Not so bleak was the Empire State Manufacturing Index which showed that conditions in the district have improved considerably more than expected. This month’s print of -14.65, despite a contracting signal, was at a less rapid pace than last month’s record print of -38. The optimistic view being spinned by analysts is that the region sample of overall US manufacturing conditions. The biggies being the Philly Fed and ISM will be the ones to adhere-to.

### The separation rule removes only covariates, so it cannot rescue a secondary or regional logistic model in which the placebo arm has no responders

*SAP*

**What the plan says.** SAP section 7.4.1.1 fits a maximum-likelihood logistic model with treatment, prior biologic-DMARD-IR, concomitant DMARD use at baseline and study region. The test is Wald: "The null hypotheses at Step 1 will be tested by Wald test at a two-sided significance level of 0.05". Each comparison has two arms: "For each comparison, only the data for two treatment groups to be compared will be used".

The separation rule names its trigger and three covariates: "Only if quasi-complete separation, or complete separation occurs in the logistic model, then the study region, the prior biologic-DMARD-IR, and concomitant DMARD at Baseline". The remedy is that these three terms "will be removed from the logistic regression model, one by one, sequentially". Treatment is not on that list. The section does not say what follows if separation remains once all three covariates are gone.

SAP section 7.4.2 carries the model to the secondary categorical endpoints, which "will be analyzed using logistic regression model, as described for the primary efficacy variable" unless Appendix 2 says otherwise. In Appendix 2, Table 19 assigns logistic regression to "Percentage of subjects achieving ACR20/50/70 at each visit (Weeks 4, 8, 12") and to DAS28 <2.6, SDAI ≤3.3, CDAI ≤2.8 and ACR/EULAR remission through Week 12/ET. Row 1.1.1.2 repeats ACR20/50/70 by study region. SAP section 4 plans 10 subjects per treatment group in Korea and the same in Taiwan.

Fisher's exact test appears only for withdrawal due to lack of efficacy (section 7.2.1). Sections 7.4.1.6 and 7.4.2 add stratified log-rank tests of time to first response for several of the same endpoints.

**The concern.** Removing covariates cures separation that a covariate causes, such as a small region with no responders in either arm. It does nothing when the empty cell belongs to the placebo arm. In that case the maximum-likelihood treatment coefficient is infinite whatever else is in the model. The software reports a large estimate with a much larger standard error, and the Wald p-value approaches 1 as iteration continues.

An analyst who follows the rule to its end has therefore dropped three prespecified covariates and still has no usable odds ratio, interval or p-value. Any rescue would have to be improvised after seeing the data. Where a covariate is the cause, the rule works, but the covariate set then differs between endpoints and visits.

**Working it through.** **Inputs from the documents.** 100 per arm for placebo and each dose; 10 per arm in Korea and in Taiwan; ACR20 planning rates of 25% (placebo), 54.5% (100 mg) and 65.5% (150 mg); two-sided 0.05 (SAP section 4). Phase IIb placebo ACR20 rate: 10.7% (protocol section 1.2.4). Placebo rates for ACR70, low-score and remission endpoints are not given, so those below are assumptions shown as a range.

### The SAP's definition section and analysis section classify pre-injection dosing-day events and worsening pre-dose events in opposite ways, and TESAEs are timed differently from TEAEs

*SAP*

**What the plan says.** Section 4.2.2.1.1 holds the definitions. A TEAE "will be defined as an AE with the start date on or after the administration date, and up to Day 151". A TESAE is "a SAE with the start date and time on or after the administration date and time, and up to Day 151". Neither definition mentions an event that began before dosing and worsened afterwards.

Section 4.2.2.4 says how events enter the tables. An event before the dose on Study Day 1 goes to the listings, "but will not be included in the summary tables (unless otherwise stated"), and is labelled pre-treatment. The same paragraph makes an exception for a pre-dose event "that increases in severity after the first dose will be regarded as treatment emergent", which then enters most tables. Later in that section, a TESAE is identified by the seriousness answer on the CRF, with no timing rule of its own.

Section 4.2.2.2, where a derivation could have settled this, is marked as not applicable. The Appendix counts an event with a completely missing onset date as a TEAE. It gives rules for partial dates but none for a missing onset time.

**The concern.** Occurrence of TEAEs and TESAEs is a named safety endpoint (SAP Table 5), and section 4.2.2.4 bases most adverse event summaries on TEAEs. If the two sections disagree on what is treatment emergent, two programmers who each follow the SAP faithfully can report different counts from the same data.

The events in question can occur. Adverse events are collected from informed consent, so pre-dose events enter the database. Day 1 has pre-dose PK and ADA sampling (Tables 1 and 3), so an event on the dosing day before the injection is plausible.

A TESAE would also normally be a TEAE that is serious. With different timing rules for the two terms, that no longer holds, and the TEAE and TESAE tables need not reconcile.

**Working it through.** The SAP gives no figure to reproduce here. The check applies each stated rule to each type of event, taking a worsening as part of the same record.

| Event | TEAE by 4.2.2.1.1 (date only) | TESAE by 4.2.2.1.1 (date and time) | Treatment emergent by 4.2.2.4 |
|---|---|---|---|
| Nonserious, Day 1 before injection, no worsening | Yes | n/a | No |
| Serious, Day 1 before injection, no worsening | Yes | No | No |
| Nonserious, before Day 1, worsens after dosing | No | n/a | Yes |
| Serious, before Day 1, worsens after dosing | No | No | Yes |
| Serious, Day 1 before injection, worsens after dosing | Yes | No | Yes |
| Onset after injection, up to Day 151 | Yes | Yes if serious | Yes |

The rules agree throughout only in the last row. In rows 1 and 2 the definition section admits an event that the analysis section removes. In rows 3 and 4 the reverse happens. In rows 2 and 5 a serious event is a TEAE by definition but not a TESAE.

Finally, the capacity utilization rate declined more than expected to 69.3% (which is the lowest on record). Last month’s print was a 1-point drop from Feb.’s revised print (79.3%). Despite any signs of recovery over the medium term, the enormous amount of spare capacity should keep pricing power under pressure across the board. Consumers will not and cannot absorb increases at this time. Digging deeper, one notices that motor vehicle production jumped +1.5%, m/m, but ex-motor and parts, production plunged -1.9% m/m (the 5th-consecutive monthly decline).